With the help of a rich heritage of well-established traditions of craftsmanship and artisanship dating back to millennia, the handicraft of painting on glass flourished in general during Mameluke era. Glazing industry in Egypt prospered during the 16th Century BC and further progressed over time. Muslim contributions to this industry had added many experiences in both art and application. However, glazing industry reached particularly high peaks in the Mameluke era, where Egyptian artisans developed a variety of processing techniques such as blowing, printing, gilding and coloring.
Through the Ayyobid and Mameluk eras, Egyptian artisans inherited and further advanced these artistic and technical tradition. Particularly in the Mameluke era, artisans beat the limit in the art of Mishkah-making.
Mishkah is a glass housing for lanterns used both to protect candle or torch light against air currents and to diffuse light evenly over the place. The lantern is fixed inside the light housing with wires pegged to the edges. Mishkah itself was hung from the ceiling of mosques with chains of silver or brass tied to handles around the body of Mishkah.
There still exist intact about 300 Mishkahs, of which a collection of the largest in number and finest in value and artistic beauty are kept at the Cairo Museum of Islamic Art. Almost all Mishkahs in display belong to the Mameluke state, where Mishkahs-making reached its peak particularly in the 8th Century AH (14th Century AD).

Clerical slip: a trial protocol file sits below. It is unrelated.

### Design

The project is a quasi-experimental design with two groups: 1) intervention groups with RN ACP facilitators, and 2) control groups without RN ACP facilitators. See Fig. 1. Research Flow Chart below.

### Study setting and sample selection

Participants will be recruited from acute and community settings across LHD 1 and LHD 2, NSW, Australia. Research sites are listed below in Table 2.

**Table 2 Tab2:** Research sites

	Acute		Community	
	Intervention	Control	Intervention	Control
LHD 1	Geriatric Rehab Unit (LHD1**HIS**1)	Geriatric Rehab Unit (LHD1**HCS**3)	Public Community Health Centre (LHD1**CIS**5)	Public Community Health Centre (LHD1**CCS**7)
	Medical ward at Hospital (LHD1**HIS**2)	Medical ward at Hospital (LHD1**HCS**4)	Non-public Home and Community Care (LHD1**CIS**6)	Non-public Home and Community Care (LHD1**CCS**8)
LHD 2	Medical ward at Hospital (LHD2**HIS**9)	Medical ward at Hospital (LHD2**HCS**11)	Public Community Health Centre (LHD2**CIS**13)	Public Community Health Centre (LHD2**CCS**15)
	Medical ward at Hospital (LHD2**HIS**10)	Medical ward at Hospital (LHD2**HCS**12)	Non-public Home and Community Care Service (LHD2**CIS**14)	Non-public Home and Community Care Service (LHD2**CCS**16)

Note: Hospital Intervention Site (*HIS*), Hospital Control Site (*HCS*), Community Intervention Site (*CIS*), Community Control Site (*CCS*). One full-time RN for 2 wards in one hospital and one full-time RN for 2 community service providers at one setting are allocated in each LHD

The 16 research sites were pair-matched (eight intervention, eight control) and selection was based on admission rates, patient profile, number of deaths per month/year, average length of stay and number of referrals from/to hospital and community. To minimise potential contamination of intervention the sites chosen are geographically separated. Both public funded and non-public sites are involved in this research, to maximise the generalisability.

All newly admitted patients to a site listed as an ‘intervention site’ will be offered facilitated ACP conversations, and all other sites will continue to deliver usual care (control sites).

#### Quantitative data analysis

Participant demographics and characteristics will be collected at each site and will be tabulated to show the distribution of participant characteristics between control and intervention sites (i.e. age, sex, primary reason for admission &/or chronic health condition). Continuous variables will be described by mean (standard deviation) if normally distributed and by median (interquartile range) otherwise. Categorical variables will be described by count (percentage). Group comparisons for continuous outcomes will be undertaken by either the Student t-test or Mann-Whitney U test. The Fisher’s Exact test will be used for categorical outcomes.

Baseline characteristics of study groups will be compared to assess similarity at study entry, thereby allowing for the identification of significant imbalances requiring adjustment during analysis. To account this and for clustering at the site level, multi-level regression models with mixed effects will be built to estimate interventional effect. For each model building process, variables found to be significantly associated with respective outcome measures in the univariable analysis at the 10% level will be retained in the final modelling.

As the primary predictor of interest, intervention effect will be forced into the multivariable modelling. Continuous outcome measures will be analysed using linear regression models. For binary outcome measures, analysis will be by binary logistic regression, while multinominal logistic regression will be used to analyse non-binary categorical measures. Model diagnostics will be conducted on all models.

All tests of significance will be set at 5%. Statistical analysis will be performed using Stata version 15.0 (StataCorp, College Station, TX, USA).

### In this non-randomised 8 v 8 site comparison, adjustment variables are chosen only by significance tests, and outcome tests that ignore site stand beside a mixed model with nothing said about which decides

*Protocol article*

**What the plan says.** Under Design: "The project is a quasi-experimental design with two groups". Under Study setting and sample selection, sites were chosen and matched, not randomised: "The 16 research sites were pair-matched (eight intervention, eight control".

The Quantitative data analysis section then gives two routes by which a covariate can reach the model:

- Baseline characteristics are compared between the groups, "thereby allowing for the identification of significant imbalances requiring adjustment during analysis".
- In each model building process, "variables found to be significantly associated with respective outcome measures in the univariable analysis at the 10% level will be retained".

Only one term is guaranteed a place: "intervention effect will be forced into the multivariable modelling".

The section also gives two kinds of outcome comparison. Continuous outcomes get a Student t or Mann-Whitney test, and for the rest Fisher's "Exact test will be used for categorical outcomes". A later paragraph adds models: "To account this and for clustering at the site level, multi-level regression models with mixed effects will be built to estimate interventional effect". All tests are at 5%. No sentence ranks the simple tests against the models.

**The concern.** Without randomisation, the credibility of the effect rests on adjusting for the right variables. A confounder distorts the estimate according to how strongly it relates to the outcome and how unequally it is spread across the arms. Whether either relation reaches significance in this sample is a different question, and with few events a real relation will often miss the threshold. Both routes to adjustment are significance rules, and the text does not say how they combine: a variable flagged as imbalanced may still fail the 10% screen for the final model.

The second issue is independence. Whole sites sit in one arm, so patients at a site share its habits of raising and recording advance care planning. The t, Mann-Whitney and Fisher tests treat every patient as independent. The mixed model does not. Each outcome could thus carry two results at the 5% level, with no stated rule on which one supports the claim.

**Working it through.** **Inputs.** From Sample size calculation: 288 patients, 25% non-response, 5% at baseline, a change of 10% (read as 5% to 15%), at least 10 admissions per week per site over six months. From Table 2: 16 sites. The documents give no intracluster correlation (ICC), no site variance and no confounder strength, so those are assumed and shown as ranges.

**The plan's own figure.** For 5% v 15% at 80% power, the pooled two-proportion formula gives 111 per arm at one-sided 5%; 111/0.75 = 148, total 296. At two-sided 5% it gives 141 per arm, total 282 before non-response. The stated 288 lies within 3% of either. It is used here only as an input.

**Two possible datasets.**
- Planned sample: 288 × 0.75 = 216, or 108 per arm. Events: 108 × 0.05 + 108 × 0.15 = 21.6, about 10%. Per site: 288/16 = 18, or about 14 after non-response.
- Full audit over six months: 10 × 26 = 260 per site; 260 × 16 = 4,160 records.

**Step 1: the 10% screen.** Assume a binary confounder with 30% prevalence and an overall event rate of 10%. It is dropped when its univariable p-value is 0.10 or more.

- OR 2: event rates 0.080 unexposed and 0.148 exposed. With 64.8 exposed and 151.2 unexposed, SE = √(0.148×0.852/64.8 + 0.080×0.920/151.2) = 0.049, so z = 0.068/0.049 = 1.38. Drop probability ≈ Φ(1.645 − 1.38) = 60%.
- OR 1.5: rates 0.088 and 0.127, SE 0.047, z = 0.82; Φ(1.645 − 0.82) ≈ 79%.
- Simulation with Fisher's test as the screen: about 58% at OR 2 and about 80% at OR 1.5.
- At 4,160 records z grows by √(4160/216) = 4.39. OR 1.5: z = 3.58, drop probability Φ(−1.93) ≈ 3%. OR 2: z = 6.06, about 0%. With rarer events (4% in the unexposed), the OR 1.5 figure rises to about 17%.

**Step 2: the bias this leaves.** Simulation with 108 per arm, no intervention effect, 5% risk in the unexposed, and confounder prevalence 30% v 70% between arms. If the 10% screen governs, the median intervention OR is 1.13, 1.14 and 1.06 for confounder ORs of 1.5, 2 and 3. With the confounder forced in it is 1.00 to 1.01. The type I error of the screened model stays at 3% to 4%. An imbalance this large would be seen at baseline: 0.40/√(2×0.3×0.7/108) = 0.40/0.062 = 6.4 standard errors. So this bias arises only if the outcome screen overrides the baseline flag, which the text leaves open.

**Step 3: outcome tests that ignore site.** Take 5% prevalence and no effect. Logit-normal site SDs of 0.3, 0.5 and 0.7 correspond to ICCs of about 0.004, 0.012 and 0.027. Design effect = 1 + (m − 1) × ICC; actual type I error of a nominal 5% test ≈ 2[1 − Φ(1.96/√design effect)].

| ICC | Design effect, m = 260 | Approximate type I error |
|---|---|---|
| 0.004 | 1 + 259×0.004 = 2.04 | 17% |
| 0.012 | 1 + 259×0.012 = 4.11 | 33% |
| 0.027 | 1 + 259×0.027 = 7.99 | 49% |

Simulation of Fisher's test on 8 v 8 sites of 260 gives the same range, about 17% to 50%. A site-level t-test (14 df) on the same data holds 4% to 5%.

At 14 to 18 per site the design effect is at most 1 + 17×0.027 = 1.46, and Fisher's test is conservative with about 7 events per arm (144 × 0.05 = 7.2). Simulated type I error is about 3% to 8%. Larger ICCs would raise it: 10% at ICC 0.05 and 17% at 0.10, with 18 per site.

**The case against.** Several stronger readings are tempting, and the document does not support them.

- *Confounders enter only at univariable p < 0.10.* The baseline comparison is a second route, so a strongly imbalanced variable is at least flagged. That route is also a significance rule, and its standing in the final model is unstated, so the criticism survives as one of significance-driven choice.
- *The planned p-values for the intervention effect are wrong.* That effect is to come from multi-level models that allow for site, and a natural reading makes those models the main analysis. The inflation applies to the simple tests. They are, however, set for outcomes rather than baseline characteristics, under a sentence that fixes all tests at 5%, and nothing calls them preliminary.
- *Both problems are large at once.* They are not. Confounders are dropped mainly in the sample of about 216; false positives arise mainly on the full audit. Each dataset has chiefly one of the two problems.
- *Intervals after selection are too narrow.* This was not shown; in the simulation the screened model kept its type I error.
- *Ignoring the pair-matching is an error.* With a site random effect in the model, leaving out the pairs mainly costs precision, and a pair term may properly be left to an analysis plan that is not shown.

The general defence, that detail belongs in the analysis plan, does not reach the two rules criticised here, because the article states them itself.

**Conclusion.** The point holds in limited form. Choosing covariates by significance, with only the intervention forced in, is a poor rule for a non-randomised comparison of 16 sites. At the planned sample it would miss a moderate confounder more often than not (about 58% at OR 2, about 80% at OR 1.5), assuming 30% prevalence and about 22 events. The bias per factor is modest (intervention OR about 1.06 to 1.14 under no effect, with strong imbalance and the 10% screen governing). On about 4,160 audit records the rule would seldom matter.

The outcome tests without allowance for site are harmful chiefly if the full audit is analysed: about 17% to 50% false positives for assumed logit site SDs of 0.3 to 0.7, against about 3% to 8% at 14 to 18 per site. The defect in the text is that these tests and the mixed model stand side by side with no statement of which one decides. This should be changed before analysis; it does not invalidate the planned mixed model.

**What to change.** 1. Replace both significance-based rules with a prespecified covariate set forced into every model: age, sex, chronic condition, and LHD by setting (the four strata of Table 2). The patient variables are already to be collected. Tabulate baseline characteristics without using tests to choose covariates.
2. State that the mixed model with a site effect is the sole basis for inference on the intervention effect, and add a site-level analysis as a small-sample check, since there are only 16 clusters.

Value of Mishkah
This art flourished because it was badly needed to light and adorn huge religious facilities. Mameluke Sultans, princes and gentry vied for acquiring Mishkahs in an attempt to gain Allah Almightys favor.
As a matter of fact, most of Islamic buildings that still exist in plenty in the older parts of Cairo date back to the Mameluke era. These include inter alia mosques of all types, Bimarstans (hospitals) for medical treatment and study of medicine, khanegas and zawayas ( prayer and accommodation rooms for sufists and ascetics), mausoleums, vaults etc.
Due to pressing need for Mishkahs, they were in high demand. As a result , this industry highly prospered and there emerged a large number of artisans.
Mishkahs were adorned with a variety of ornaments, chief of which was Arabic calligraphy. In terms of content, calligraphy on Mishkahs ranged from religious to memorial and historical inscriptions. While religious inscriptions often comprised some Quranic verses, memorial ones contained historical and social data often of high importance, such as the name titles, positions of the principal, who could be a sultan, prince, employee, etc., followed by some appropriate supplications. The writings could also indicate the place where Mishkah is destined to be installed, such as the sacred chamber of Prophet Mohammad or other mosques or schools. A Mishkah could also show the name of artisan who made it, such as the signature of Ali Ibn Mohammad of Makkah that appears on a Mishkah presently in display at the Cairo Museum of Islamic Art.
Calligraphy on Mishkahs